The audience which has only seen the anime may ignore that the anime was produced in 2002 and covered less than a third of the manga’s completed storyline. As such, large alterations were required to make the animated story cohesive. One of the biggest alterations was done to Akito Sohma, head of the Sohma clan. Akito is a big mystery in the storyline, and as such many details about him were withheld for a long time in the comic. Since the Fruits Basket anime was to be one short season, it was necessary to give the viewer information about Akito based on his characterization in the manga up to that point. An example of this is the revelation in the anime that Akito’s sickliness is due to the Zodiac Curse, and that he will die young because of it. In the manga, on the other hand, this is not the case, and it is heavily implied that Akito’s illness and delicate state are psychological, more than anything.
Then, in volume 16 of the manga, Takaya provides us with more background regarding Akito’s psychological make-up. It is revealed by Kureno Sohma that Akito is, in fact, biologically female. He has been raised as a male, and is male-identified, however.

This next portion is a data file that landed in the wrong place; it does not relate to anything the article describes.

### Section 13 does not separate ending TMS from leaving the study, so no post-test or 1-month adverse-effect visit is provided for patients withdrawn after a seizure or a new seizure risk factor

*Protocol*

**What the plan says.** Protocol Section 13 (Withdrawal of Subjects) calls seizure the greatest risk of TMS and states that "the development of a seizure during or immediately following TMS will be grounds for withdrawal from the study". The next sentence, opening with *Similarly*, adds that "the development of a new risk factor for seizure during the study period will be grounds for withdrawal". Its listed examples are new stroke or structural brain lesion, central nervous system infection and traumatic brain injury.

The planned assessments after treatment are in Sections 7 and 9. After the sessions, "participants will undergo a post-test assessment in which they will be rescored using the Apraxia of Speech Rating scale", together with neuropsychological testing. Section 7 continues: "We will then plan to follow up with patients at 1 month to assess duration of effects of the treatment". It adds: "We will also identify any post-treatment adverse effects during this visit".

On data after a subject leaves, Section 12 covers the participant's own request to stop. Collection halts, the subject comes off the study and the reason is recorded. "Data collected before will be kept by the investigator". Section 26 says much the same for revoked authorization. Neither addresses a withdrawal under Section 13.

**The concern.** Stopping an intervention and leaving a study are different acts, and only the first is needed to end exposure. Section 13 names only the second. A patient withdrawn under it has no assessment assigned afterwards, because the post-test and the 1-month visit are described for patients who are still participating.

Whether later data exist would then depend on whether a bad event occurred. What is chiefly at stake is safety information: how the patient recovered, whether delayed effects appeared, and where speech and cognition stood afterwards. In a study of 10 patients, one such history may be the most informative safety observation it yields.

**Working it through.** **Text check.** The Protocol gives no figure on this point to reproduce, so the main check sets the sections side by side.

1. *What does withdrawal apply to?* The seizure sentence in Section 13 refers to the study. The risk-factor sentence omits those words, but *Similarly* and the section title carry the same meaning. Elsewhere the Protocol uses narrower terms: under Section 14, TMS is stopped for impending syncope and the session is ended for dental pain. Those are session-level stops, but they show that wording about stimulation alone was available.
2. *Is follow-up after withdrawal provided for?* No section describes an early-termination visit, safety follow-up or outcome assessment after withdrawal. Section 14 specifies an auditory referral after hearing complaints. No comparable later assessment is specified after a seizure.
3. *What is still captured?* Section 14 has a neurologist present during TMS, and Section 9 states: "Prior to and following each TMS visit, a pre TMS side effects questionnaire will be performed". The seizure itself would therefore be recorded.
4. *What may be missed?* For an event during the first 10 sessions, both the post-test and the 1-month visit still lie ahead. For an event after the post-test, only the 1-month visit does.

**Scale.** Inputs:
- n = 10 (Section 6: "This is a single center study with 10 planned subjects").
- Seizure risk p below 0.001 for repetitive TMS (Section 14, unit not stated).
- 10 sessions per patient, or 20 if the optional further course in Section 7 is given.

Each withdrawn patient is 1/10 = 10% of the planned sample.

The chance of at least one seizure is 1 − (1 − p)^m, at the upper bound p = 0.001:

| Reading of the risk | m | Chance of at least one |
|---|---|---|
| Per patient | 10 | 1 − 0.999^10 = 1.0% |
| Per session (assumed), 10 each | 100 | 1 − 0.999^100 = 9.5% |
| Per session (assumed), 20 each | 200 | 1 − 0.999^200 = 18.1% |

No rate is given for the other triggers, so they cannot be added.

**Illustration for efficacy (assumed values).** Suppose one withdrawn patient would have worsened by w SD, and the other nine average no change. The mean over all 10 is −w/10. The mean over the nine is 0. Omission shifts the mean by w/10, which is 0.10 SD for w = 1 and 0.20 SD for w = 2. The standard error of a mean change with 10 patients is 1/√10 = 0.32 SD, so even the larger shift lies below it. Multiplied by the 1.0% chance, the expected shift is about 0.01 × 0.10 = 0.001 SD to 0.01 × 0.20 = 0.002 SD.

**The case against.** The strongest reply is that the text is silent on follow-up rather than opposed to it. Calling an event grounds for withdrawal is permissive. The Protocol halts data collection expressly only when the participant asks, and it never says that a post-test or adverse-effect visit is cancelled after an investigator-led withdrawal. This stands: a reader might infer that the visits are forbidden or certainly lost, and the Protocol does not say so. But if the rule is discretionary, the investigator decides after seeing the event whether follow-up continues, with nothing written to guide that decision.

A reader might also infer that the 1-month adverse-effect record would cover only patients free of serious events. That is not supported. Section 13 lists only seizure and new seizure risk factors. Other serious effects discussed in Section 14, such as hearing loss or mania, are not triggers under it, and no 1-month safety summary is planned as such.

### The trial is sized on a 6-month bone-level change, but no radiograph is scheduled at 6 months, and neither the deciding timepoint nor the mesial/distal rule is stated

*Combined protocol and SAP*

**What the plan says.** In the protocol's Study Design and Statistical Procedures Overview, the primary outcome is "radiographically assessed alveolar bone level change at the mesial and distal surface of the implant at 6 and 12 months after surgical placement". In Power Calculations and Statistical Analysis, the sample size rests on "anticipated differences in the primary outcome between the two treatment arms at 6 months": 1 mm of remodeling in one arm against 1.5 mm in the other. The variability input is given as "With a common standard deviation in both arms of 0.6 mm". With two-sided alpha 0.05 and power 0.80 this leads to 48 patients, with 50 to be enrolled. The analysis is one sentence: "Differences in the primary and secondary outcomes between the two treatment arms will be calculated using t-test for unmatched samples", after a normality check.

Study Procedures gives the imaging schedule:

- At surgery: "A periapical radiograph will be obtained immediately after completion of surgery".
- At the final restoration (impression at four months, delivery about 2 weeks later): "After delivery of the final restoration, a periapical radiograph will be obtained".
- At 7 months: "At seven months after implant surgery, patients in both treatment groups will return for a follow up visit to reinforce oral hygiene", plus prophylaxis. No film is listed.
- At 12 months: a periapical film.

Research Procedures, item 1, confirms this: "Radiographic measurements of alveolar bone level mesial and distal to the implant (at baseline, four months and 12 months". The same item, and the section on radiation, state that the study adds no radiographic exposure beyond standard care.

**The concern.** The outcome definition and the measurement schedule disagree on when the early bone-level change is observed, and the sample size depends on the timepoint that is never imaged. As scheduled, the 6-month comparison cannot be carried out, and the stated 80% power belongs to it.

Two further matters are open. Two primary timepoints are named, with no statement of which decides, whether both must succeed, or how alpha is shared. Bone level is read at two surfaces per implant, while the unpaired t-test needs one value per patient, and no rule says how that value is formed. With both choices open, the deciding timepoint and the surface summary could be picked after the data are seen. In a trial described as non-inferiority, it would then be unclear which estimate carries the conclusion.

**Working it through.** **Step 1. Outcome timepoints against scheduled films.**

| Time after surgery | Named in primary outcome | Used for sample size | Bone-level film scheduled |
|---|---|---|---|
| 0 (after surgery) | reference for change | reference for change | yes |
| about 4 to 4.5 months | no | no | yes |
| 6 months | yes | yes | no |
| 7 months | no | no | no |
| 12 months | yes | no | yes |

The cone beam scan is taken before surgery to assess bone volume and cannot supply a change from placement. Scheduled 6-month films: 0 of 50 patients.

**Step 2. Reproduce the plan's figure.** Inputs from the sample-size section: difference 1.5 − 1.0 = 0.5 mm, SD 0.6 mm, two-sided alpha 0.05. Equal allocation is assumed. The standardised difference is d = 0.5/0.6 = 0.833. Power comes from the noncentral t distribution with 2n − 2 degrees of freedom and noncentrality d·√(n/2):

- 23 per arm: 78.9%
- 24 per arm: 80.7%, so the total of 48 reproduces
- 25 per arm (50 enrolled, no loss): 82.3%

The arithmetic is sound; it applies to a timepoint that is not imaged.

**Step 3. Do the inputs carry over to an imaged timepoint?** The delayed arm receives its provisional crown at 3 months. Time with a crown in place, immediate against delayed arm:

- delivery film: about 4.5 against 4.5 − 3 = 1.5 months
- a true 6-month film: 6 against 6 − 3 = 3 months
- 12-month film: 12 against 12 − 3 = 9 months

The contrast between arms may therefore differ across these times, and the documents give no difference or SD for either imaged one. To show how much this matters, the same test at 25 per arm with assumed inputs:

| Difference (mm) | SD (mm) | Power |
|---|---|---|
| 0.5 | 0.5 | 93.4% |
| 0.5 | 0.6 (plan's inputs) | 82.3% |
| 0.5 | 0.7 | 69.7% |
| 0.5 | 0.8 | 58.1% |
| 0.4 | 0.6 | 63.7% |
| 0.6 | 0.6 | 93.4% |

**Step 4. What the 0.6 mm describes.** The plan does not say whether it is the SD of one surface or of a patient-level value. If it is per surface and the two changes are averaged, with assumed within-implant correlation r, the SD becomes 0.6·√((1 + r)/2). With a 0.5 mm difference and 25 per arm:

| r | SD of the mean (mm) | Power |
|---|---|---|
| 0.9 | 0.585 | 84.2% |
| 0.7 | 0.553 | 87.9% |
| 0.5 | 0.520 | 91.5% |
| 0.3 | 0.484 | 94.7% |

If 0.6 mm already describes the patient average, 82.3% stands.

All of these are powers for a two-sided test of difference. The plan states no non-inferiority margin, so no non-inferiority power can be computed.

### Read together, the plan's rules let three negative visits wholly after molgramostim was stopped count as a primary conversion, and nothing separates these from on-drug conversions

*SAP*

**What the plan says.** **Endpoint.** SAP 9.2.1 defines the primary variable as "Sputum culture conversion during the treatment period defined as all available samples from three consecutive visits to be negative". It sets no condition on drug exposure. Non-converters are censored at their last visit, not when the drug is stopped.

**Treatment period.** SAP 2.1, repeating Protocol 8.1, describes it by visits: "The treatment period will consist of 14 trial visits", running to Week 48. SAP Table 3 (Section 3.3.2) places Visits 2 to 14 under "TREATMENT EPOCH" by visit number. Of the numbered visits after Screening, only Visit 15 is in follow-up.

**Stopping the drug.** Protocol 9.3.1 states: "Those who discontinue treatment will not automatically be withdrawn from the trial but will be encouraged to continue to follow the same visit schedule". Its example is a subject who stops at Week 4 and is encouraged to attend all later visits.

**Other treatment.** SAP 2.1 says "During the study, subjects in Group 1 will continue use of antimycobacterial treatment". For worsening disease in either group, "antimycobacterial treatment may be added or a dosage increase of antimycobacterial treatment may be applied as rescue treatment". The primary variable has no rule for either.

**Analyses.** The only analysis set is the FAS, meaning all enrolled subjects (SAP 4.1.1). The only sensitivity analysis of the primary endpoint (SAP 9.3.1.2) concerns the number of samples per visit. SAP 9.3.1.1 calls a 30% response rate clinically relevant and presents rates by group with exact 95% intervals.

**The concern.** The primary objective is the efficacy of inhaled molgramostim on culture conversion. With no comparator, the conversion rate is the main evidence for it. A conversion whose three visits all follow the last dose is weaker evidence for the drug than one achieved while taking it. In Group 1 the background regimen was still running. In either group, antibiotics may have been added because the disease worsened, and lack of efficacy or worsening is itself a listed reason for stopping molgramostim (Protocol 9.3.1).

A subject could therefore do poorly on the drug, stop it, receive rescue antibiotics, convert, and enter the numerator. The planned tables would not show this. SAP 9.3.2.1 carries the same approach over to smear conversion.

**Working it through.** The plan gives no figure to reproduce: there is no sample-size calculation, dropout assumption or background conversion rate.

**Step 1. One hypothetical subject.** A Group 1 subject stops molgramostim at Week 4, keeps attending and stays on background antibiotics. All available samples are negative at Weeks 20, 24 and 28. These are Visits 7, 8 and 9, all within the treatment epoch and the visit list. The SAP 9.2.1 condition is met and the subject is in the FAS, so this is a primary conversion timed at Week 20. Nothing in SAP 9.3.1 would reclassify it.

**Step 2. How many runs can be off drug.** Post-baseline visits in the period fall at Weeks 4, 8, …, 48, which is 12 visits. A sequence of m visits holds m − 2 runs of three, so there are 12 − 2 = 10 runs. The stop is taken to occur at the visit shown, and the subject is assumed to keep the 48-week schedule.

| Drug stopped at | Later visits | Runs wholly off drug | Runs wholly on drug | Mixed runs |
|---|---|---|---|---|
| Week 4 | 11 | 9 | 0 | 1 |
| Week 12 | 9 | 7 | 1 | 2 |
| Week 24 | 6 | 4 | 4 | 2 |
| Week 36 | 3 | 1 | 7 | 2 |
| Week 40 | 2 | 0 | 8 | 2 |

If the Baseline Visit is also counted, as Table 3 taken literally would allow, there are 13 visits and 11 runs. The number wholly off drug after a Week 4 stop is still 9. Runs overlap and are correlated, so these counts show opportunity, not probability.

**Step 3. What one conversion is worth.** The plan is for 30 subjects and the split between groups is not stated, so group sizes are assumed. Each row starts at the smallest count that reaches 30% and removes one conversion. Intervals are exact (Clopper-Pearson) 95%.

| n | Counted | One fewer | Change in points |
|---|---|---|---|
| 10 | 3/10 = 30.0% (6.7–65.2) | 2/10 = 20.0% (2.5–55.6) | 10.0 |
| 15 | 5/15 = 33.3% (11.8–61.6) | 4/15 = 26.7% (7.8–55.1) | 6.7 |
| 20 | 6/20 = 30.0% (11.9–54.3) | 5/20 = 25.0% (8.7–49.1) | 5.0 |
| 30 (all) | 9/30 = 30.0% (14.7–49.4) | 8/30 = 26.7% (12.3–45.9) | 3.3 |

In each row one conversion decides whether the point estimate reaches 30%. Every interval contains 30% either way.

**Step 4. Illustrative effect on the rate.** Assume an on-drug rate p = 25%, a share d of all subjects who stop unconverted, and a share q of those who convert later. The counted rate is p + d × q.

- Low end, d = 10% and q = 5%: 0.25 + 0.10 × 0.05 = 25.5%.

Oh goodie, thought I, late to the party as usual. However, as of this writing, I have yet to find any thought or analysis of this big revelation, at least from a feminist/gender-aware perspective. I am still in the process of locating friendly feminist anime/manga blogs, I must admit (please leave any handy links in the comments, maybe I didn’t look hard enough). But aside from the academic essays printed in Mechademia, so far I feel like an unconnected island.
Back to the topic, while I have not read past volume 18, so far the plot purpose of this revelation is to highlight Akito’s delicate emotional state, in opposition to his violent outbursts. In fact, when Kureno reveals this secret to Tohru, he emphasizes Akito’s emotional fragility and weakness. Identifying as male allows Akito to present a facade that does not have this ‘female weakness. This is the explicit message.